Disagreeing with Krugman

by Brien Jackson

One thing that tends to create problems for me in sorting through issues outside of my realms of expertise is my healthier-than-most respect for the expertise of others. It’s nice when there’s a consensus, at least amongst ideological brethren, on these matters, but when peole like Paul Krugman and Brad Delong are disagreeing on something, what am I to do?

Well, for starters, boil down the disagreement to matters more on my footing, if possible. And conveniently enough, this seems to be where most of the disagreement on the Geithner bank plan is. Delong thinks the assumptions policy makers are making are probably somewhat sound, and the plan they’ve developed fairly well constructed to address the problem as they see it. Krugman, on the other hand, thinks that they’ve misconstrued the problem, so any plan made on those assumptions must be flawed. But as far as I can tell, he thus far hasn’t contended that the plan is a bad one if the assumptions are accurate, which signals to me that the difference of opinion centers on these assumptions where, alas, you’ll have to find your own way, absent making silly judgments about which experts are better than others forever and always (as I think a lot of progressive bloggers have a tendancy to do with Krugman).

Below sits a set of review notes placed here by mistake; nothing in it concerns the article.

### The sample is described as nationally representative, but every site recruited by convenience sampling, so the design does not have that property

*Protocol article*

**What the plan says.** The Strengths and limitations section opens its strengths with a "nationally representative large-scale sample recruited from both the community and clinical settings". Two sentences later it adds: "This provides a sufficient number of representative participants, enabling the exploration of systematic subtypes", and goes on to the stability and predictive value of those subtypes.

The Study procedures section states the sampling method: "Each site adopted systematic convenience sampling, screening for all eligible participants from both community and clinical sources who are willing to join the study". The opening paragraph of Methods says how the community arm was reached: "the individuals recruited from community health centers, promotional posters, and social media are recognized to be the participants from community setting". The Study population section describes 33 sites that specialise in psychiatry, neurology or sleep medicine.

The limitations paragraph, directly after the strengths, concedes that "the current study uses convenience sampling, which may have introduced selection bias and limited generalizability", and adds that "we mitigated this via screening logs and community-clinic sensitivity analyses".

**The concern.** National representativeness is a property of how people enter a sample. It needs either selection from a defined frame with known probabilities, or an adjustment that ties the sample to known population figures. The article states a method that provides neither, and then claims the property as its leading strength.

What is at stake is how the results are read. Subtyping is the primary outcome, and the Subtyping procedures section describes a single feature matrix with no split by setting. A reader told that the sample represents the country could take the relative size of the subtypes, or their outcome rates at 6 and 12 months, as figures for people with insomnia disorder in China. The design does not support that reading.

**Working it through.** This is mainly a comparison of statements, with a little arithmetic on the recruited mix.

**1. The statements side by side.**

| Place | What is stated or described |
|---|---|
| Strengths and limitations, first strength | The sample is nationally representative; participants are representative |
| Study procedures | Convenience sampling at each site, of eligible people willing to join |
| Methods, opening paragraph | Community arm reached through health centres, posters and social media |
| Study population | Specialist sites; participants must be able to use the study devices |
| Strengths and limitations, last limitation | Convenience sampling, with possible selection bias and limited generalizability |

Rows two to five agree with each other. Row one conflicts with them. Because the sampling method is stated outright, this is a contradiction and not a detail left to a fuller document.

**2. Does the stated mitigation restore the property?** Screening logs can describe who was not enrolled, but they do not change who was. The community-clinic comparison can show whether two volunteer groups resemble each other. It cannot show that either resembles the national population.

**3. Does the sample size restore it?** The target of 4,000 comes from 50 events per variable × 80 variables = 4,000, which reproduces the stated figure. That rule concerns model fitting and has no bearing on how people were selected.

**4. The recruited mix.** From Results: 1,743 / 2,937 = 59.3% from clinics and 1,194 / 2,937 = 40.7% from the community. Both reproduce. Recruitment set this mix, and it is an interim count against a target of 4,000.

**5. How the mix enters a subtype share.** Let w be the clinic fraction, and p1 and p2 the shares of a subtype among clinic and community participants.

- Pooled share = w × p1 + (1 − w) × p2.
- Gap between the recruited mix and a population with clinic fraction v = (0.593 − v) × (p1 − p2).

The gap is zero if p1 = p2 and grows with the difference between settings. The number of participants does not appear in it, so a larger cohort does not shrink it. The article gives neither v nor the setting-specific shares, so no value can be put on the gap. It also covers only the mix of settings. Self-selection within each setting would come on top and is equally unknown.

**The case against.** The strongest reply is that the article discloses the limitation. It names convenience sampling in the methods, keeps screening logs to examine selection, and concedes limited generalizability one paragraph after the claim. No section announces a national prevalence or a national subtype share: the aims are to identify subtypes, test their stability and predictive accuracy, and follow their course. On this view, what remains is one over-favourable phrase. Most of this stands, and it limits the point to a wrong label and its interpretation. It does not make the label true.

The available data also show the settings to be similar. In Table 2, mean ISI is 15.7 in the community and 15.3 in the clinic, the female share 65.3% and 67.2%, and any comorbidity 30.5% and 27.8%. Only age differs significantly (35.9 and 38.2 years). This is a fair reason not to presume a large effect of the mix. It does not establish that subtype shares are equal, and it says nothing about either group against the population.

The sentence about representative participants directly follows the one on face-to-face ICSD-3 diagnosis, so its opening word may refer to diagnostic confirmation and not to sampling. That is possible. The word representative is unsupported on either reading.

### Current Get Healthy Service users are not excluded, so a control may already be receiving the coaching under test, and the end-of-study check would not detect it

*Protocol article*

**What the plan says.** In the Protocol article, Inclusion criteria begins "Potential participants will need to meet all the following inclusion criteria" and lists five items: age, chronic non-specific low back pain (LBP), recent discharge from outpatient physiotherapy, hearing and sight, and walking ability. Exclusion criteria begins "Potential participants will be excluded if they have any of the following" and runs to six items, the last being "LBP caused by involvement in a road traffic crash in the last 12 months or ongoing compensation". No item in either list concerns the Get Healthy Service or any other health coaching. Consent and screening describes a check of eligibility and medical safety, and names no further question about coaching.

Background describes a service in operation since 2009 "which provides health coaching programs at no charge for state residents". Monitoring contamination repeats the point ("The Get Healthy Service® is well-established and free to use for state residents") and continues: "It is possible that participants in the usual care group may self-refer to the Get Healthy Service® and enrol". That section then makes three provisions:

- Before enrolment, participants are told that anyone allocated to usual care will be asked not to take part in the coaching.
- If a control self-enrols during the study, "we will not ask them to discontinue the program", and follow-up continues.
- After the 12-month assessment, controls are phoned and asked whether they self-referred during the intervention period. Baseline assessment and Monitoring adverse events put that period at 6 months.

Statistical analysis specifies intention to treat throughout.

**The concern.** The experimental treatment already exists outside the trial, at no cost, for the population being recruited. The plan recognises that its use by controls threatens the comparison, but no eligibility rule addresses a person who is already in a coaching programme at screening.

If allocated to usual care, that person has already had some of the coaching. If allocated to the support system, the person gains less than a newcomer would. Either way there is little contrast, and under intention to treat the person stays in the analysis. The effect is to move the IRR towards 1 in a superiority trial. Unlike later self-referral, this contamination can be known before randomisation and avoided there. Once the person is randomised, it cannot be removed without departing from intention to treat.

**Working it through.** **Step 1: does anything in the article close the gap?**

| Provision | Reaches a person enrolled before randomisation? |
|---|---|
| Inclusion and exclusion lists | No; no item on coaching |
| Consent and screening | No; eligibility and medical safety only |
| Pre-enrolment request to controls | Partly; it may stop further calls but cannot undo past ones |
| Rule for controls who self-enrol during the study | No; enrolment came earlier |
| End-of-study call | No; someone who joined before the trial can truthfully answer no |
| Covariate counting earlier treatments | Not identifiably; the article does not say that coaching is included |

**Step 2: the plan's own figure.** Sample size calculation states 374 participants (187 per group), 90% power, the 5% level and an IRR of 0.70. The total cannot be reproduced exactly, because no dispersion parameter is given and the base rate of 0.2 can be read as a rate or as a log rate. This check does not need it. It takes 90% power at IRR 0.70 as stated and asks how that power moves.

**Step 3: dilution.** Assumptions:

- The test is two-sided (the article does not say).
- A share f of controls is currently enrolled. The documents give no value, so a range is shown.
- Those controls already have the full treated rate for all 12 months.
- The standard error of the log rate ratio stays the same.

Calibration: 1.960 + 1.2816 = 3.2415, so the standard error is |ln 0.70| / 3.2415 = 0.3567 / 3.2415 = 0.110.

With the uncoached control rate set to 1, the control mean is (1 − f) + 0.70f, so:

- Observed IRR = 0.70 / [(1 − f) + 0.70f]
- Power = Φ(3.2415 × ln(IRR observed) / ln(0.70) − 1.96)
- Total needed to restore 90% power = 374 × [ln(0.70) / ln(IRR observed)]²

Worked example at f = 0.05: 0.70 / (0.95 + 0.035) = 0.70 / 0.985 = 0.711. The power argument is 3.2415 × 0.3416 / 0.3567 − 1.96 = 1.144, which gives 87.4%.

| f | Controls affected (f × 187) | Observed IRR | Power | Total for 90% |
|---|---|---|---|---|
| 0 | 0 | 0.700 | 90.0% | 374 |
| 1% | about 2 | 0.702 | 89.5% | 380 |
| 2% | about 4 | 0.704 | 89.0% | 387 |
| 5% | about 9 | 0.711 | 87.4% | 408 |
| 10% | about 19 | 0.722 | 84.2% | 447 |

What’s more, Krugman seems to be basing a lot of his analysis on his estimation of the political variable in question. And, to put it as gently as I can, it’s important to remember that political calculations are certainly not Paul Krugman’s area of expertise. Indeed, for as good as he is with economics, he tends to be eqaully bad in matters of politics. His column today, for example, is mostly based around the fear that we won’t have the political will to undertake a different course of action should the Geithner plan fail, a fear that I simply don’t see any merit to. As A.L. explains:

I wouldn’t for a second presume to take issue with Krugman’s economic analysis (I’m just a lawyer), but to the extent his opinion is based on his assessment of the current political climate, I think he’s probably wrong. Saving the financial system isn’t like enacting health care reform. With something like health care, you may only get one shot. If the public sours on your idea, they have the status quo to fall back on and the odds are that nothing will get passed. But if the Geithner plan doesn’t work, the financial system is still going to need rescuing and nobody is going to be content to do nothing. Obama would likely pay a price politically, but everyone would still be clamoring for him to do whatever it takes to save the economy. And nationalization would be the obvious next option.

I think this is mostly correct and, from a political standpoint, nationalization is a much trickier proposition than from a policy standpoint. It will certainly help that if it is seen as a true measure of last resort, and if the necessary scale is as small as possible. So, with that in mind, I’d say the best case scenario for the Geithner scenario is that it shores up some less troubled institutions, leaving them in decent shape going forward, and as such weeds out the truly bad banks that will subsequently need to be nationalized. This would both minimize the investment necessary for nationalization and demonstrate that nationalizing is truly a measure of last resort, with no other options left on the table.

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